Global Climate March:

Organising Guide for Action Leaders


Whether you’re a seasoned activist or a first-time organiser, here is a simple guide to get you started. Actions can range from big city-wide marches to just a few friends, so not all of these steps may apply.

Basic Organising Guide:

How to Plan, Recruit, Report-Back, and More

1) Bring together a coordinating team

Bring together a core team of people with the necessary skills or expertise that you require for your action. Remember to involve partner organisations who can either be part of your core team or will be tactical allies with whom you share ideas and information.

2) Register your event

Put your event on the map by filling in the form here.

3) Invite people to join you

Invite your friends, neighbours, and local organisations to assist in sponsoring, organising and participating in the action. Reach out to the local church, mosque, synagogue, labour union, sports team, university, or arts cooperative that would be interested in getting involved in the issue. Send them the link to your event page, so they can sign up and spread the word.

4) Planning

Decide on the message, the action and the location. Ensure that you have a clear and well articulated message that you wish to communicate to your audience, whether they be media, government, partners, or community members.

For the Global Climate March, here is a very simple and relatively easy way to participate:

Share a group photo from an iconic site, such as a fossil fuel extraction zone, a specific fossil energy plant, areas under threat from climate change effects, renewable energy structures in your community, or other locations connected with the climate struggle using the #climatemarch hashtag.

The beauty of global days of action is the variety and creativity of actions organised across the world. Common action ideas include organising a walk or a march through your town or city, a rally with speakers and music in your central plaza, a hike, a potluck, a community discussion, or a service project. Whatever your action, be sure to think about the best photo opportunity to capture your action and everyone who attends – photos are the primary way we link up actions worldwide and tell our story.

See below for more action ideas.

5) Logistics

Take care of all logistical details as soon as you can, including the timing of the action, directions, transportation, bathrooms, sound system, permits for use of public spaces, sponsorships etc. if you need them.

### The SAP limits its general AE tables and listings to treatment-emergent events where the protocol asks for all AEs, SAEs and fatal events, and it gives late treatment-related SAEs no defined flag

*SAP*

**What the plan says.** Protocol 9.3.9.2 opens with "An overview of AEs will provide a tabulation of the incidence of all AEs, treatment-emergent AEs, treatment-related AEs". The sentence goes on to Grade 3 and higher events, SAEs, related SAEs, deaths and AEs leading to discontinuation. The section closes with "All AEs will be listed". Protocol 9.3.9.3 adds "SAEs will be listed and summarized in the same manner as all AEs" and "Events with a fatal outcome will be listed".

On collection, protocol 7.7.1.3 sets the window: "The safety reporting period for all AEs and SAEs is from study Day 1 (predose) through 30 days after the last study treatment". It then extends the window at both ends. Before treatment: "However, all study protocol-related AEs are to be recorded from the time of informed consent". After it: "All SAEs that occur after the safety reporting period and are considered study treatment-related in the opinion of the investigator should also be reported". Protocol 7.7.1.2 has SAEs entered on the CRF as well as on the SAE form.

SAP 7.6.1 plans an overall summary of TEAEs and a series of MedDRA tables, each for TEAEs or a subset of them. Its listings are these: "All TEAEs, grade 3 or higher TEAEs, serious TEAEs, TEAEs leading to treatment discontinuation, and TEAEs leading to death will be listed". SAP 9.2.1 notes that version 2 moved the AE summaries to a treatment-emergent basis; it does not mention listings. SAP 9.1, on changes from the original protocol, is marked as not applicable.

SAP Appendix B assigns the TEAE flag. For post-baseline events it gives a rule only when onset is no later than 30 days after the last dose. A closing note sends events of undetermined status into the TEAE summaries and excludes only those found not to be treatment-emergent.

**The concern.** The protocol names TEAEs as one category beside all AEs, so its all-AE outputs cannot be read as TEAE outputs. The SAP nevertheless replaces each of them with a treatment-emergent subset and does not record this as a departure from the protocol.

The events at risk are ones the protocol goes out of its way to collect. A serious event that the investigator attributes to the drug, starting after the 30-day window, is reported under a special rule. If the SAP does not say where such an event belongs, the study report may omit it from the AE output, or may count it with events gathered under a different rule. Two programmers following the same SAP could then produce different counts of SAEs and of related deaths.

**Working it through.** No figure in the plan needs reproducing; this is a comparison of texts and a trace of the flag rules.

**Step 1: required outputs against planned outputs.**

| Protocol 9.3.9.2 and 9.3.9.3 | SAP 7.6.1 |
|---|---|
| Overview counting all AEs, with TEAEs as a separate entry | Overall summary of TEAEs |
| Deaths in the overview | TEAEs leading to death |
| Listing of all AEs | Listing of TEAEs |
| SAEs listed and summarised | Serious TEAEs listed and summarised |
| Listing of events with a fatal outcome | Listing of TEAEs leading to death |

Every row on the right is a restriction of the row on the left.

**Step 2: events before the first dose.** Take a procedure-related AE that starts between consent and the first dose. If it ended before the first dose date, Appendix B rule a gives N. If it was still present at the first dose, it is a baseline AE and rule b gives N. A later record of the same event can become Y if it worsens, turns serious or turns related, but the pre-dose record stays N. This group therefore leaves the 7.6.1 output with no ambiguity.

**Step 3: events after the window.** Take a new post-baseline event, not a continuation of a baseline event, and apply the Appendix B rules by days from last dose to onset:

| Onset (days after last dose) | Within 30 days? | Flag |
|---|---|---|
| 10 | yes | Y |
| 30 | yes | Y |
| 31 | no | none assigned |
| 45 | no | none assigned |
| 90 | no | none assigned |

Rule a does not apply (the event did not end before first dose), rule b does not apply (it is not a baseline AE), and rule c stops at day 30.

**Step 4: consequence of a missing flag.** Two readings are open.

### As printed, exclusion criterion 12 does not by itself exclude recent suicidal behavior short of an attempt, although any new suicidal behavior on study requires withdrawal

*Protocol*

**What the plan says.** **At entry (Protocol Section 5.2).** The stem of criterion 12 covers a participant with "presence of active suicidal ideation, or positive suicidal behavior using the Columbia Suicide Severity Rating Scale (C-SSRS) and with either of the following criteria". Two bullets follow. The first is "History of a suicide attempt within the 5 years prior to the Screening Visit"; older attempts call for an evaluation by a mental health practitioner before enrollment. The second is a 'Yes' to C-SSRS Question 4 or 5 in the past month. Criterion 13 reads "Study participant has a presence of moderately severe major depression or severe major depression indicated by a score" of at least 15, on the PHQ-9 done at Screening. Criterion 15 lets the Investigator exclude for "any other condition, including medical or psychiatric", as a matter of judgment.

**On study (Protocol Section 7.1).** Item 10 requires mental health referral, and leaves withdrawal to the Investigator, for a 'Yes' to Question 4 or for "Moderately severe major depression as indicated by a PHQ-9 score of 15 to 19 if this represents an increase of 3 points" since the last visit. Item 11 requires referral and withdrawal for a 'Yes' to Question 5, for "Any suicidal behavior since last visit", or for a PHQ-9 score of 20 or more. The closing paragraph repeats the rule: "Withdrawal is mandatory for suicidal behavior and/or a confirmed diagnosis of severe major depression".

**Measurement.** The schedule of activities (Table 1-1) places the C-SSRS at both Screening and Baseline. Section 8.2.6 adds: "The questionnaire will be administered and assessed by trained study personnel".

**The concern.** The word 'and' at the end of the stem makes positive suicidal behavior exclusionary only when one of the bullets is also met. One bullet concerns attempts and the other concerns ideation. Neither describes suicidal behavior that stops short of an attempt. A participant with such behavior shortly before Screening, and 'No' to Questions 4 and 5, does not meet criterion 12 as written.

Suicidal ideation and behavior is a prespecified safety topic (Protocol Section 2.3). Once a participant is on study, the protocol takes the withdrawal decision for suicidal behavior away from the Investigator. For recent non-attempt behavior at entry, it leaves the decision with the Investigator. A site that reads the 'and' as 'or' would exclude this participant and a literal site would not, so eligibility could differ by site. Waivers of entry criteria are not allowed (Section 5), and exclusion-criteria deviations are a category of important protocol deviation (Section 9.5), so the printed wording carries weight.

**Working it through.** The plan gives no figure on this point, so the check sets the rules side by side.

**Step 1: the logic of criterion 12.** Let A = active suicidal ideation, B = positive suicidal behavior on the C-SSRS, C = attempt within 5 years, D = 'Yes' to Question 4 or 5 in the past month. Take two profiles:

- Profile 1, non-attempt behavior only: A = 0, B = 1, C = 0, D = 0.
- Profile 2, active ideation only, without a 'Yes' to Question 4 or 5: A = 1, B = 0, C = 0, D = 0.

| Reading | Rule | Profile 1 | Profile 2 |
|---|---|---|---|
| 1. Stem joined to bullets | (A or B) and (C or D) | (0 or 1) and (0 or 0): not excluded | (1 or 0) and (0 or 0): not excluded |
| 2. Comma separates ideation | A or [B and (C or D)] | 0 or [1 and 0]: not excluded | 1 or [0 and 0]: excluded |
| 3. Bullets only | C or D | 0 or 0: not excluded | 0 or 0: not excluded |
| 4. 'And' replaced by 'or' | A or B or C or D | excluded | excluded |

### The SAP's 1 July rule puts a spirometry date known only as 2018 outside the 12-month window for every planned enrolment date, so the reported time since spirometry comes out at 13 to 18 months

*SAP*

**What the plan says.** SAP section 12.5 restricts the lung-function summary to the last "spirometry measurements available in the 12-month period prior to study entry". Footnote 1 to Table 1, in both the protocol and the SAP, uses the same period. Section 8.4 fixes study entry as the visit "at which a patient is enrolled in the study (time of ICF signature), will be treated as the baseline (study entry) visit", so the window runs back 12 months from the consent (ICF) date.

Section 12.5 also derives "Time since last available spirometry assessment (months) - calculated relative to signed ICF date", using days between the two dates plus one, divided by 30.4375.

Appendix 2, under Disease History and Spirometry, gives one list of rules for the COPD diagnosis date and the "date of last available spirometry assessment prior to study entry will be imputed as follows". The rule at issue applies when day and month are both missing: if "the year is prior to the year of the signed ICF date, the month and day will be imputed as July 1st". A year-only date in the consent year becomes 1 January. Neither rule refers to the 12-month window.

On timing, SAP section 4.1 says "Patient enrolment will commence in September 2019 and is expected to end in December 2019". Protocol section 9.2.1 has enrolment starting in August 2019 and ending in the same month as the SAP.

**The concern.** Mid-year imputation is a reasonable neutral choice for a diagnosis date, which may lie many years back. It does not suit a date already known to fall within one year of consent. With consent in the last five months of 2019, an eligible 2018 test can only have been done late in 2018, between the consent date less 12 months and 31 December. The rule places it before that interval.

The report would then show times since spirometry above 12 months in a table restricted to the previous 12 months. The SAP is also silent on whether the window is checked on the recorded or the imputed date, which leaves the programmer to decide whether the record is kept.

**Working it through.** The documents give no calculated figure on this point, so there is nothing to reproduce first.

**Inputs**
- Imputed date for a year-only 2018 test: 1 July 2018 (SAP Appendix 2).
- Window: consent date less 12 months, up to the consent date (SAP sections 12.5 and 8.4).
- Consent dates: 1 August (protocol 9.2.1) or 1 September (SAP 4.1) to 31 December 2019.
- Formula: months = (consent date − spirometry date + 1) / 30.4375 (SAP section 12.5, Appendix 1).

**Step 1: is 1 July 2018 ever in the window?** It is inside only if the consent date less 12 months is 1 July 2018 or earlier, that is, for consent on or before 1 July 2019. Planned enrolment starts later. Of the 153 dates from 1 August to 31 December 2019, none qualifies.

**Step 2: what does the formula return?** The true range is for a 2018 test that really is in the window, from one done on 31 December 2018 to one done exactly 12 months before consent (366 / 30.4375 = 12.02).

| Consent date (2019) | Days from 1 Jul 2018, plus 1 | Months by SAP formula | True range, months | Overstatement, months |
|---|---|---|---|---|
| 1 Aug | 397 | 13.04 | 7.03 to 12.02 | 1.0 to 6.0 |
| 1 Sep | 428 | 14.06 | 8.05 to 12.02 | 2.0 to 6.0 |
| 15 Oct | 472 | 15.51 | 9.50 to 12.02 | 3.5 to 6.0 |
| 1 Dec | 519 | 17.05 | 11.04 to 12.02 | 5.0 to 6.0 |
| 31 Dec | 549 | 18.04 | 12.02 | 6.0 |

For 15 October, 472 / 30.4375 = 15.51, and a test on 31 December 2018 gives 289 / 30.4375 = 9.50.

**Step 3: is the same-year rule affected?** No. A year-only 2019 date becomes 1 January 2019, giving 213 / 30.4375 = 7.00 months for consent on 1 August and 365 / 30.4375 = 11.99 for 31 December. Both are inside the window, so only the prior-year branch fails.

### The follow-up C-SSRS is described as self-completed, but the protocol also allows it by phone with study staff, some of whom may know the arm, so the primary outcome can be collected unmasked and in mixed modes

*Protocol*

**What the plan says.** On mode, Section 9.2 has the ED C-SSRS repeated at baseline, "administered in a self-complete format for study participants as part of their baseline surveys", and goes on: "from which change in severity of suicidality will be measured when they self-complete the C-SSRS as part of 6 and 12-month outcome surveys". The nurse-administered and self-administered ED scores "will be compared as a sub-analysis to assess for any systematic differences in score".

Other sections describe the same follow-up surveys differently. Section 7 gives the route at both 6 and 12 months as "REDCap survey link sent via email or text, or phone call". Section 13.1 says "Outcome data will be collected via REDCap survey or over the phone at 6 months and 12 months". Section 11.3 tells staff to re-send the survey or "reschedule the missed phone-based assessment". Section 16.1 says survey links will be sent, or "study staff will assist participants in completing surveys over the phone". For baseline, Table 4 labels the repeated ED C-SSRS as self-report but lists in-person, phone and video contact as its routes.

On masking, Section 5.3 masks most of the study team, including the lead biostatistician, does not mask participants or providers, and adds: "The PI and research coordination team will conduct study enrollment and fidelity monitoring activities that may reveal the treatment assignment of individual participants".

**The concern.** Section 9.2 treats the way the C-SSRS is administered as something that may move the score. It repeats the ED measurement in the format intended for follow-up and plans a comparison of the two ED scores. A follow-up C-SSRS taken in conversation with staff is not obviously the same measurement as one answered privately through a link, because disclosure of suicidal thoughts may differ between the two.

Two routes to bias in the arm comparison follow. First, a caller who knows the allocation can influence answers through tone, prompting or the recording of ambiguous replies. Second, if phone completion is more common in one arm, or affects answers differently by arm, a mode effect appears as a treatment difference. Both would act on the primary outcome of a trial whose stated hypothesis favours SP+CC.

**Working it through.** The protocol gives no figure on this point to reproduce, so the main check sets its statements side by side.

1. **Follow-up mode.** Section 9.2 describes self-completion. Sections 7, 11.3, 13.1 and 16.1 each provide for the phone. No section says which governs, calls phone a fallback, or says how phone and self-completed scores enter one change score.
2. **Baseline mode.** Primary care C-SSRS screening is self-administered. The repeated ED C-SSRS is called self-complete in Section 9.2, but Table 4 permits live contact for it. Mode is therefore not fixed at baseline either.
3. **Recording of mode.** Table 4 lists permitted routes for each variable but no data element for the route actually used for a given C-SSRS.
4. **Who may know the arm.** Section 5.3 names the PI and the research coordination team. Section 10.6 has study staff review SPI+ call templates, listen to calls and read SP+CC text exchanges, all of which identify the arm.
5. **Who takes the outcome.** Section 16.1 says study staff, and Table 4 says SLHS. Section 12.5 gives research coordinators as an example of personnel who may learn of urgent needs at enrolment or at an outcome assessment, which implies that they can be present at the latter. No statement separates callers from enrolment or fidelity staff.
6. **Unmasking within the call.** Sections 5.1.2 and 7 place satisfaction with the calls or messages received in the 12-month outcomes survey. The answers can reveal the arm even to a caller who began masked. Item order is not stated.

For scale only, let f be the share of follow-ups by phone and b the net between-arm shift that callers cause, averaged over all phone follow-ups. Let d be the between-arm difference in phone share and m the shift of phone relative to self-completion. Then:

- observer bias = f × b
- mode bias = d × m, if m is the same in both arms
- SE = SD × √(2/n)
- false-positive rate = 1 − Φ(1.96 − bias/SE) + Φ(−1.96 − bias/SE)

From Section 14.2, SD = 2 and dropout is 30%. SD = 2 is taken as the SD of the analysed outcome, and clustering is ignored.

6) Spread the Word

Make a plan to reach out. Set a goal for how many people you’d like to see at the event and try to create a plan for reaching far more than that number. It’s important to really understand who you are trying to reach. Outline who you specifically want to come, and then think about where those groups of people go to get their information. Is it the local radio? Is it through Facebook? Develop a plan for how to engage them.

Ensure that you register your event. Invite and link up with partner organisation interested in your action. Talking to schools, religious groups, community meetings, putting up posters around town, sending emails through listservs, getting a public service announcement on the local radio, share on social media, send out emails, write editorials for local newspapers, get on community calendars, ask organisations to include the action information in newsletters and bulletins and put up posters all over town.
Spreading the word takes everyone! Make sure all team members, volunteers are also sharing about why they are participating on their own social media.

7) Create your visuals

Signs, photos, banners are key to getting the message across to passers-by and the media. If you can, host a time to paint banners and signs before your action, and invite volunteers to come. Banners and signs with the local messages like “keep it in the ground” or “100% clean energy” and “climate justice now” will help link all the marches happening around the world.

8) Inform the Media

It’s important to contact local, state, and national media to make sure they report on Global Climate March actions in your area. Think about what print, radio, television, and online sources you’d want to have cover your event and start getting in touch now! Here’s a very useful media guide.

9) Take Action

The months of planning culminate in this moment! Share your photos on Facebook and other social media such as Twitter and Instagram with the #climatemarch hashtag. Also send it to your friends and press contacts. Have a fun and meaningful day, knowing that you’re part of a global effort to create pressure to solve the climate crisis.

10) Report Back

This part is very important: As soon as your action is over, be sure to select your best photo, video footage and written stories from your action and submit them. This will enable organizations coordinating the day of action to deliver the strongest possible message to the media and to the world’s decision-makers.

Photo & Video Submission Instructions

Design Your Action

Marches, Rallies, and other Creative Actions

The Global Climate March is an opportunity for people to take action on climate change everywhere and to amplify one another’s voices. The biggest march will likely be in Paris, but we need both negotiators in Paris and local decision makers to know that the rest of us are watching.

Even though it’s called the “Global Climate March”, your action can take a variety of forms, including:


If your community has a large and active climate movement, consider organising a big march through the center of town. Your march can focus on stopping a particular fossil fuel project, demand progress on developing renewable energy, or both. With enough people, marches are a powerful way to get your message into the street (and into the media). They’re loud, they’re often disruptive, and they jolt people out of their ordinary day to make a visceral point. Make sure to go big on banners, signs, and visually-compelling elements (click here to check out our “artivism” guide), and have a plan for chants, march leaders, etc.